SYDNEY (Reuters Life!) - Global warming and the economic downturn have made farming fashionable again in Australia, where large numbers of youth are going back to their roots and planning a career on the land.
Many universities across Australia, where farmers have sown near-record acreage so far this year, are seeing a surge in the number of students signing up for agriculture, which was often bypassed for business or other sciences, especially during the worst drought in more than 100 years that struck in the middle of the decade.
But with the drought lifting last year in most parts of the country, agriculture, a mainstay of the economy, has emerged as an attractive career path, especially as jobs are almost guaranteed.
“We’ve certainly seen a substantial increase, about 40 percent in our internal offerings for 2009, whereas in the past decade we’ve had a downward trend,” Philip Eberbach, associate professor at the nation’s biggest agricultural and wine sciences school at Charles Sturt University, told Reuters.
Australia is a major global source for produce and food crops such as wheat, as well as livestock and dairy products.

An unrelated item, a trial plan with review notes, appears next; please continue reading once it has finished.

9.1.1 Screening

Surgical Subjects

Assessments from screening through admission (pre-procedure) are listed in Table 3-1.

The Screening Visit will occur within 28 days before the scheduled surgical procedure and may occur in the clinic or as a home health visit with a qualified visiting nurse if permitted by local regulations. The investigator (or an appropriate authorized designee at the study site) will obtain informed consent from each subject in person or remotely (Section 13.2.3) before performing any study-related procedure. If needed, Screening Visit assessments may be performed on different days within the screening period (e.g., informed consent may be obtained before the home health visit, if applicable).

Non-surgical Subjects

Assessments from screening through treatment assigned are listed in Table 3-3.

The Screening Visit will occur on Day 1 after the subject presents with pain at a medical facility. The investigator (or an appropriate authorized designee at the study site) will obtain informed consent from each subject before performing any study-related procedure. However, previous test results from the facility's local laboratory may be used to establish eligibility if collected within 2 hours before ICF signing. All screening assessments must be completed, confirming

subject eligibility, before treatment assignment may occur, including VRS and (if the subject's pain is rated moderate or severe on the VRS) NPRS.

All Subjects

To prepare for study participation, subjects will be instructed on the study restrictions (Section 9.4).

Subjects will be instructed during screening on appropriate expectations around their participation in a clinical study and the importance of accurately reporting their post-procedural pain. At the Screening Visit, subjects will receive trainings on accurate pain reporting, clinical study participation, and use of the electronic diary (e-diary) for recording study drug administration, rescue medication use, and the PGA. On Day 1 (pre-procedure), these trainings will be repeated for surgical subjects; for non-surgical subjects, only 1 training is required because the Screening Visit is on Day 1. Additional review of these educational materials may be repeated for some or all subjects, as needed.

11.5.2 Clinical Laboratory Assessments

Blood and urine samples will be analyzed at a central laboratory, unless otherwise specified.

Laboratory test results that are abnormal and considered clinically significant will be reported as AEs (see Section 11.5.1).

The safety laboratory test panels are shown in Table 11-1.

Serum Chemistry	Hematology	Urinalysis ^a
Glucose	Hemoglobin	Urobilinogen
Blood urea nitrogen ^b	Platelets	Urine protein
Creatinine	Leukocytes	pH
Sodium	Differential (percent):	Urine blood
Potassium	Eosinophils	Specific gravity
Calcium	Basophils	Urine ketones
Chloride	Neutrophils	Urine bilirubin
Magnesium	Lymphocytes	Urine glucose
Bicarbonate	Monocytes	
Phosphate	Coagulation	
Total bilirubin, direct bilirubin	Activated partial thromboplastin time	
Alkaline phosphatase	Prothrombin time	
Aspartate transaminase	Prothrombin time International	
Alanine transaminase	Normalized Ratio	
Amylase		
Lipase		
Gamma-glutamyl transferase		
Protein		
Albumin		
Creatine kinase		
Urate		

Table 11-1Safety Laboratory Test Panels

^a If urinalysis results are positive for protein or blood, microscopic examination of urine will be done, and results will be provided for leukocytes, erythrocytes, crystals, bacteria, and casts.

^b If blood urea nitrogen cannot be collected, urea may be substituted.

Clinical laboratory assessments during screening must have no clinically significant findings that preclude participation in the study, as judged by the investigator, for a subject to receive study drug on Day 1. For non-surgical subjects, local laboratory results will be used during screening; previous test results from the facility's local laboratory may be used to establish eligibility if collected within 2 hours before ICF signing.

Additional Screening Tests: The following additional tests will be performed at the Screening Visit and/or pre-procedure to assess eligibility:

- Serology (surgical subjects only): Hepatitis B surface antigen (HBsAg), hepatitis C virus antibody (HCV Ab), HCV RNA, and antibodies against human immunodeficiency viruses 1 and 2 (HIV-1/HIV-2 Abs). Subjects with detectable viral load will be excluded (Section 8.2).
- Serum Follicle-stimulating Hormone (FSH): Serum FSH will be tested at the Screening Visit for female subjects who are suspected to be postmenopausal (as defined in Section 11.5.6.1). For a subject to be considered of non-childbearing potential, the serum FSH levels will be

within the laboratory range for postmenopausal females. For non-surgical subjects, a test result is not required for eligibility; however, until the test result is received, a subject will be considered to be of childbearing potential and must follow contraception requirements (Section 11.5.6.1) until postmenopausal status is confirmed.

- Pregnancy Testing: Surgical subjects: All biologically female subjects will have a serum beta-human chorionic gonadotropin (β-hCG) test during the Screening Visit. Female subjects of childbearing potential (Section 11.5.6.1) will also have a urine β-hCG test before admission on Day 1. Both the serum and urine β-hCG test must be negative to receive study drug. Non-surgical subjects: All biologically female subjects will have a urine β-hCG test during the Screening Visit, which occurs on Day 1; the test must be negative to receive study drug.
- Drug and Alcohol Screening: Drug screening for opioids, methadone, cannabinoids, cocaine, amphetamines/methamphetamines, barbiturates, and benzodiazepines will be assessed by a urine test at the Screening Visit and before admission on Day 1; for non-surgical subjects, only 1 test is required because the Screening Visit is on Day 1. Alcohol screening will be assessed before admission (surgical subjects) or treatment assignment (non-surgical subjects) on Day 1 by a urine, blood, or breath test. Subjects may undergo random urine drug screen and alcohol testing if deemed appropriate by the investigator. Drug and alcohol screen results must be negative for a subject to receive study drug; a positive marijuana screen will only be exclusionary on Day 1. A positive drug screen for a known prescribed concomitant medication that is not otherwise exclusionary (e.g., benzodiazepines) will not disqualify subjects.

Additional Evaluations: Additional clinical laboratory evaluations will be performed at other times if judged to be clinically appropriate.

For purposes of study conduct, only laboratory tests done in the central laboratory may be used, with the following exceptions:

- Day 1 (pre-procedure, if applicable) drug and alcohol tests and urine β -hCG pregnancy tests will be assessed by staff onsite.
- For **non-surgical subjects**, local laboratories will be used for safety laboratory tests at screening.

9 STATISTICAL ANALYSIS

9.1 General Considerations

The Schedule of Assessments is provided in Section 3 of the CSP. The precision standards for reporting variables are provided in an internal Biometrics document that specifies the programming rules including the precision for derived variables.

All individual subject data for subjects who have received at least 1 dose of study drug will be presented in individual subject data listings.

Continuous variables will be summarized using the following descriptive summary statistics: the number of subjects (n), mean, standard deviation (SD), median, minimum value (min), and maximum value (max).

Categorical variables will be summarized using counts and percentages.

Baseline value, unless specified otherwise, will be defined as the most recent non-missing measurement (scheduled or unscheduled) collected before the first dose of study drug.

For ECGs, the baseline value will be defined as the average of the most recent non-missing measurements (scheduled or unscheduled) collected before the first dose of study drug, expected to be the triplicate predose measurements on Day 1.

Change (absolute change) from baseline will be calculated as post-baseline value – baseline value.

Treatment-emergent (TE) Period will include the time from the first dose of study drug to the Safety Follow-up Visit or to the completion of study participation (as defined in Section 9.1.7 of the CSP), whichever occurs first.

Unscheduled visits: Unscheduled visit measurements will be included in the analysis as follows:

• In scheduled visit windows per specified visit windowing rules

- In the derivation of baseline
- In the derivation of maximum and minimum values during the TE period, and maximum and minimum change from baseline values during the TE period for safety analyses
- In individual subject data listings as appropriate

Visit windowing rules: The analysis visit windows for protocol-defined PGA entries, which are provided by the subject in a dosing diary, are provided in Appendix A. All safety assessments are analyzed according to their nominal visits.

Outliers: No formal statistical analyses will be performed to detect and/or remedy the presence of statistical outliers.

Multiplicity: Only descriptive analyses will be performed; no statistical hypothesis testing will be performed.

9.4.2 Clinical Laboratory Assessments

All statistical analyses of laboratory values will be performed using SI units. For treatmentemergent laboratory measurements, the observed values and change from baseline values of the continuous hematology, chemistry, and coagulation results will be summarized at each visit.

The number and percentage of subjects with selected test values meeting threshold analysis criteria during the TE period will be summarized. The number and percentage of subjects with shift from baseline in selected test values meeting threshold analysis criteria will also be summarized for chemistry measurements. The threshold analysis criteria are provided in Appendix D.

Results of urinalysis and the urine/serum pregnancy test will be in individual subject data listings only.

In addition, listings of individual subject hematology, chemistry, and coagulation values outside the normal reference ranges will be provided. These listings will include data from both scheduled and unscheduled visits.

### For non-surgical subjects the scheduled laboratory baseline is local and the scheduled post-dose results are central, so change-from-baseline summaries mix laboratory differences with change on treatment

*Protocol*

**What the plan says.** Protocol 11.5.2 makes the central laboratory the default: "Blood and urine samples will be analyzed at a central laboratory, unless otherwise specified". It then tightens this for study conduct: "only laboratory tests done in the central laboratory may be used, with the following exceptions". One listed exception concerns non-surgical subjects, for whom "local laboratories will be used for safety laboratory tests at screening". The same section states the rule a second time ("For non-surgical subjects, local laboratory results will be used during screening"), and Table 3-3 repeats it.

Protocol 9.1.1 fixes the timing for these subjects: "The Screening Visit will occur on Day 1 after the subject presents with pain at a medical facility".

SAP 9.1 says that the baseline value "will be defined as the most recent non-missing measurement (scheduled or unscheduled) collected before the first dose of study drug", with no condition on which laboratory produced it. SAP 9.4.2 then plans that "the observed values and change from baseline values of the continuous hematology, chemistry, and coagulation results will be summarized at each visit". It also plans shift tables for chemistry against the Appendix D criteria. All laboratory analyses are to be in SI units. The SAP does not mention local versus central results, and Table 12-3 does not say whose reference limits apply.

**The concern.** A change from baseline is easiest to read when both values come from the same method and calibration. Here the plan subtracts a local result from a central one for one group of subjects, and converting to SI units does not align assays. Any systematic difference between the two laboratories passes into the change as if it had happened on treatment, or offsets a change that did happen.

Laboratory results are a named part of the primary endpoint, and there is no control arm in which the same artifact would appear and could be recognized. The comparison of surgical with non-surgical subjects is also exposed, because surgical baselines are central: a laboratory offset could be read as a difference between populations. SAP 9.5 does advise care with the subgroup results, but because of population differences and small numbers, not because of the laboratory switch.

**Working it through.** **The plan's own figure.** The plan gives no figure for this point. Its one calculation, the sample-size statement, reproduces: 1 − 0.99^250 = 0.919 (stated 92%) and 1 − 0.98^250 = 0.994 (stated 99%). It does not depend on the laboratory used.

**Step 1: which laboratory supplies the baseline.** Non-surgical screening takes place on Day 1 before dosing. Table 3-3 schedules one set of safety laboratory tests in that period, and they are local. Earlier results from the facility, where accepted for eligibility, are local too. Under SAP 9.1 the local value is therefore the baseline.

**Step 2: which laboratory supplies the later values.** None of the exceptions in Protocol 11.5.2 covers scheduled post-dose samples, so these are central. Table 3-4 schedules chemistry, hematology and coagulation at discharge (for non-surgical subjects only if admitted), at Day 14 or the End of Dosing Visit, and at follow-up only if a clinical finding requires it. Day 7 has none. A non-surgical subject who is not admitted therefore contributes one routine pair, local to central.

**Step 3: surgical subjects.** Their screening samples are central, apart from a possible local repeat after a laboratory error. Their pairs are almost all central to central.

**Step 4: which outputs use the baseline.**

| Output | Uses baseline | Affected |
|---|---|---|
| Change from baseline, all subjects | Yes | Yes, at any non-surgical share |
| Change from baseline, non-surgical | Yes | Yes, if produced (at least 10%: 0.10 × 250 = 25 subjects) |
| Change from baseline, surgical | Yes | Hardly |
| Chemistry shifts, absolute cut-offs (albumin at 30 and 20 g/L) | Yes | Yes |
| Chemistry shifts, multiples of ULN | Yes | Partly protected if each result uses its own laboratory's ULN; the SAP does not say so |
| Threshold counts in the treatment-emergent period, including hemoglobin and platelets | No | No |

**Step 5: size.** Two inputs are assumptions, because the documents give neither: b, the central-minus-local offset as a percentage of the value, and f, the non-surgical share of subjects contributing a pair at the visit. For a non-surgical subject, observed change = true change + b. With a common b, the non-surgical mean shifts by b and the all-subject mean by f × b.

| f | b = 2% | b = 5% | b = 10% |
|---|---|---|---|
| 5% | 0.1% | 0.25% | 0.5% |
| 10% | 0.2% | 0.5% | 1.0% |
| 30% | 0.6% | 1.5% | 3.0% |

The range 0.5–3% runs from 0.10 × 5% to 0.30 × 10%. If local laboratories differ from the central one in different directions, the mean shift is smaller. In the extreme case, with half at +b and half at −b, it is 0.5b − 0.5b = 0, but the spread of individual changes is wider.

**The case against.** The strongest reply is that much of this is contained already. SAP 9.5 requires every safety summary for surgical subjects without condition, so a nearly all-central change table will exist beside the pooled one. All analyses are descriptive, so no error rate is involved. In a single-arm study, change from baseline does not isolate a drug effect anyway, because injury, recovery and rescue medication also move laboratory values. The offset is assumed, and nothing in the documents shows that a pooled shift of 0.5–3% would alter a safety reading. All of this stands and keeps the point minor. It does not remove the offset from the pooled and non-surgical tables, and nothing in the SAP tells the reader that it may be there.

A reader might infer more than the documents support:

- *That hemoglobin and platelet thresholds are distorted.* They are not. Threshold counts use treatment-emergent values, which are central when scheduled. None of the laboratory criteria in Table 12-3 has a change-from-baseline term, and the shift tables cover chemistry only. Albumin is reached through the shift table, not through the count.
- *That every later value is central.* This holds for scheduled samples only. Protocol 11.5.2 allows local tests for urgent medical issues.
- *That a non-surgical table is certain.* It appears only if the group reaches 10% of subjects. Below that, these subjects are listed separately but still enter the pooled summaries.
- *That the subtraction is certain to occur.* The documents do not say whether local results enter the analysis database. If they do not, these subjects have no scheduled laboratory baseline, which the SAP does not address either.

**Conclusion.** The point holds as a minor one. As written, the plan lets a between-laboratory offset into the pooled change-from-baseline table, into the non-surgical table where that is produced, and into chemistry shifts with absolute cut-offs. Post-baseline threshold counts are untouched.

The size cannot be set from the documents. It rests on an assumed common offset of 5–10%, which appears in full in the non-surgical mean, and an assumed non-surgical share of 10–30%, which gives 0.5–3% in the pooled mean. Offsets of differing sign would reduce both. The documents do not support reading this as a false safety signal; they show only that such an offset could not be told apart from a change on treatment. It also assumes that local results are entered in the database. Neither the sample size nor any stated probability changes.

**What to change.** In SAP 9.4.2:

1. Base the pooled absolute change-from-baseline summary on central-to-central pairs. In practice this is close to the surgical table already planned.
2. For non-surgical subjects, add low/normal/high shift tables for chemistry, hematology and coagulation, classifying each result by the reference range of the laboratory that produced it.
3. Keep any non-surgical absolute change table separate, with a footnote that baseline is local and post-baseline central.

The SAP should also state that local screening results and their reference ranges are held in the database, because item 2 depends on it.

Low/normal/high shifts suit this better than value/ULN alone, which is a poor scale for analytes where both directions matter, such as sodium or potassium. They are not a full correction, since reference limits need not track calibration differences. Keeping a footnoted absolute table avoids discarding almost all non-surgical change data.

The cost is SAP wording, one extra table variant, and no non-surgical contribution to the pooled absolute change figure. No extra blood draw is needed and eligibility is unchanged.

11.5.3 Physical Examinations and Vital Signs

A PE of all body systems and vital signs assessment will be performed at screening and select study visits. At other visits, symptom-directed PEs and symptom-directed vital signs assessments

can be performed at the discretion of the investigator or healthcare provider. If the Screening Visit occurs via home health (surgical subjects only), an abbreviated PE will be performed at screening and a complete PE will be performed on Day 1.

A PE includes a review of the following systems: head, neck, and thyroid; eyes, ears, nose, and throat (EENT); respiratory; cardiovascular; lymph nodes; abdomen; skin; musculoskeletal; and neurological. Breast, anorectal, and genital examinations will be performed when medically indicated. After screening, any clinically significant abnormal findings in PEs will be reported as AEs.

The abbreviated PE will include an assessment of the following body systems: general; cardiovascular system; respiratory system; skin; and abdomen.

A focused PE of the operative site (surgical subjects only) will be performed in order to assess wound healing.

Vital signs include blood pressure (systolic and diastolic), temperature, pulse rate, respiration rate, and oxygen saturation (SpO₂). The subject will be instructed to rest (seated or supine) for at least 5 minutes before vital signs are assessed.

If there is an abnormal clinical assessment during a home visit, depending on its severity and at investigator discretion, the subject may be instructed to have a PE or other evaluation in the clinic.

Its wine industry is also one of the biggest in the world and government statistics show that agriculture was the strongest contributing industry, in terms of volume, to economic growth over the past 12 months.
“Australian agriculture is at the heart of some of the biggest issues facing the world, including climate change and the struggle to meet the global food shortage,” Federal Minister Tony Burke told Reuters.
Stephen Cattle, associate dean of the Faculty of Agriculture, Food & Natural Resources at the University of Sydney, believes concerns about food security and climate change are making young Australians more keen to study agriculture.
“Finally these messages of carbon, food and water and climate are starting to sink into 18-year-olds,” he said. “These are big issues that face the entire country.”
And there is also the attraction of almost immediate income at a time when unemployment is high during the recession.
“For every graduate that we produce across the country there have been at least three jobs available,” said Professor Roger Swift of The University of Queensland.
“Jobs have exceeded our graduate numbers for some time now. Many of our students have jobs before they graduate,” he added.
Jack Collins, 19 and in his first year of studying agriculture at the University of Sydney, is one of several students who are confident about their future, and it’s not only about the money.
“I feel it’s definitely an area that has potential,” he said.
“Climate change is certainly a really a good reason to study agriculture because it’s changing the way we practice agriculture.”
Editing by Miral Fahmy